When my daughter was accepted into a public Montessori school at age 3, I only knew a few details about what that meant — a mixed-age classroom and special tools that children used that were called “work.” Read more
Our lives as parents are increasingly busy these days and sometimes it’s hard to find time to accomplish everything around the house. One way to balance work and play is to combine them and involve the whole family in doing household chores.
If we understand what gets in the way and what may help when it comes to doing chores, then we can have a better chance of having children be participating family members. Read more
Kids don’t exactly eagerly anticipate homework, do they? Mom Lisa B. says she butts heads with her 10-year-old daughter nearly every evening about doing the work. “What should I do to get her more interested?” she asks the Circle of Moms community. While turning homework into a positive experience might sound like an insurmountable task, experienced parents say it’s possible, with a little time, patience, and ingenuity. Here, we’ve rounded up six tips from our community to help your child get excited about homework so that she stays on track in school. Read more
Reading is an essential skill that should be mandatory for everyone. In our society, you cannot get away with a lack of reading or writing skills. These are just the basic essentials of living a decent and successful life.
You can never go wrong with teaching a child how to read. By doing so, you are actually preparing them for a successful future. And as a parent, it’s a joy to see your child reading fluently, as this also makes your life easier. Read more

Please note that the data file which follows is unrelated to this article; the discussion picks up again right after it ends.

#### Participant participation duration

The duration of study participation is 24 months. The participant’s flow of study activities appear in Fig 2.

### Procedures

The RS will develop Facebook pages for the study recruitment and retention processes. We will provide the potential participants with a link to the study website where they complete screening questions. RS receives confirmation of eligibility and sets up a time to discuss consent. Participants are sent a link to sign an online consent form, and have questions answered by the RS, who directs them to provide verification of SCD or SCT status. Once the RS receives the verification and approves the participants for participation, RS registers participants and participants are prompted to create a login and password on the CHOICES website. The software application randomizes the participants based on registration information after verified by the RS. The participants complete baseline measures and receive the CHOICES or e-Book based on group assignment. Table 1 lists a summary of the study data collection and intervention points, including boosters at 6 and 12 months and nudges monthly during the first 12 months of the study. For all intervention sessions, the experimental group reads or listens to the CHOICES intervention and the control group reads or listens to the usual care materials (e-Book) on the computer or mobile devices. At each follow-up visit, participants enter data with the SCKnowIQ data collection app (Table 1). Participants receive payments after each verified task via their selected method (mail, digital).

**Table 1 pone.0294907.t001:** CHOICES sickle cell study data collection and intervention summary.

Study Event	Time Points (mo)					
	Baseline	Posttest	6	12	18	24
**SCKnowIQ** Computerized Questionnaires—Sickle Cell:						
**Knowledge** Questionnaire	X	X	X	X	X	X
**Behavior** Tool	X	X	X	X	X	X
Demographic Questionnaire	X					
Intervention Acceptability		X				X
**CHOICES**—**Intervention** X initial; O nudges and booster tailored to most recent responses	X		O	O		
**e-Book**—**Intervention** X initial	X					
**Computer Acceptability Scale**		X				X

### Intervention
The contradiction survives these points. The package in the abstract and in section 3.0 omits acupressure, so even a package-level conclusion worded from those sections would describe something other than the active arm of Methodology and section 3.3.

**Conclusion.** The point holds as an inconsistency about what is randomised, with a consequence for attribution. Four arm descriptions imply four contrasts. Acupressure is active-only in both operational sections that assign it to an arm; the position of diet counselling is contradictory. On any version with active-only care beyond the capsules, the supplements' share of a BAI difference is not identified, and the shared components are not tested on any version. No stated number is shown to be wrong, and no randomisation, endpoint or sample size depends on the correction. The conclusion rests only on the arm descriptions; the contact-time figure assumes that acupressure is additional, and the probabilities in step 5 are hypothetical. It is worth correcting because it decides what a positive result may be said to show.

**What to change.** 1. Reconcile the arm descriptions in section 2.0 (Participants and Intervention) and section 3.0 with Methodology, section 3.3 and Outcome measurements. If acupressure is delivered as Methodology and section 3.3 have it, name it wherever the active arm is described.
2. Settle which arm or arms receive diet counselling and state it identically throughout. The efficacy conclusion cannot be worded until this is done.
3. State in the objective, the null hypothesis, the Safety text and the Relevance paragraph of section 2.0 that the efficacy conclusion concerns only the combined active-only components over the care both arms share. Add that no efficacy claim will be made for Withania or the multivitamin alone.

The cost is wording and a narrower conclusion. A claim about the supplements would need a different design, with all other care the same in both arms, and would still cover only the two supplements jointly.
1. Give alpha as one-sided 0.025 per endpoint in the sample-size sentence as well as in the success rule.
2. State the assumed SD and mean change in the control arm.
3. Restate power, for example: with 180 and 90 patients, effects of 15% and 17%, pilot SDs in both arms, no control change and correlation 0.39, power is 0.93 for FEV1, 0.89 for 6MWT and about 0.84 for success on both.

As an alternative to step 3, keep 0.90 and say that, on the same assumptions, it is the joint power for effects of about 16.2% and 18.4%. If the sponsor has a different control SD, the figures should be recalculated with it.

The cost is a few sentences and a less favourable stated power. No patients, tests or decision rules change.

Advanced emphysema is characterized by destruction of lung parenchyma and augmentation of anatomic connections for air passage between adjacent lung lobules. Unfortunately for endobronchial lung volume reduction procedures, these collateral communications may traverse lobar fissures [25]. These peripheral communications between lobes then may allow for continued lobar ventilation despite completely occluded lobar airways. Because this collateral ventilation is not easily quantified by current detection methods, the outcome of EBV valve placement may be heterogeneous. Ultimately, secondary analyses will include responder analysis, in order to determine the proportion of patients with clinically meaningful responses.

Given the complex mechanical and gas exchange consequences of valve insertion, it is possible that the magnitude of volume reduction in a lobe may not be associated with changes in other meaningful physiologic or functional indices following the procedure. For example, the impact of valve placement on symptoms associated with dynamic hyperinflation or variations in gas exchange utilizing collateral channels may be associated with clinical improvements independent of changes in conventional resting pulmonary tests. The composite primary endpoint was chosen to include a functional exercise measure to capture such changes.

Technology changes at such a fast pace that it can be nearly impossible for parents to keep up with what’s appropriate for kids. Fortunately these six resources take the guesswork out of monitoring your family’s media intake.
Listening to a whiny child is not for the faint of heart. That sound! High-pitched, irritating, like nails on a chalkboard — it’s impossible to ignore. And that’s exactly the point. Children whine because it works. It may be a negative strategy, but it’s a highly effective one, getting your attention in a split-second.
Parents, I have a tip for you —
You may just want to give up on any of your “grand plans” to have your children play with “toys” or even “educational” activities.
Because it’s not going to work.
Oh, h-e-double hockey sticks no. Your children are not amateurs. They will not succumb to playing with anything you actually want them to. Currently, I have an entire level of my house — an entire level, I tell you — devoted solely to my children’s playthings. Read more
Whether your child has already had their first day of school and still isn’t quite on board or is anticipating the big day with equal amounts of excitement and anxiety, you can help ease the transition into the school year with one of the following books. Some are just funny, others are sweet, and all are designed to help your child become a successful, happy, and eager student! Read more
During preschool, kids experience structured time together that is both fun and educational. They learn how to bond with their peers, follow directions and stick to a schedule; all skills that prepare them for school. For children with special needs, there are certain pre-school activities that work particularly well to keep them engaged, focused and actively learning. Here are five suggestions that help children with special needs, both in the classroom and at home, get the most out of their learning experiences. Read more
Nature Valley asked three generations the same question: when you were a kid, what did you do for fun?
Blueberry picking, said an elderly woman. Turning an old sign into a toboggan, said an older man. Building massive forts, recalled a woman. Just going to a field and playing baseball, said a man. Read more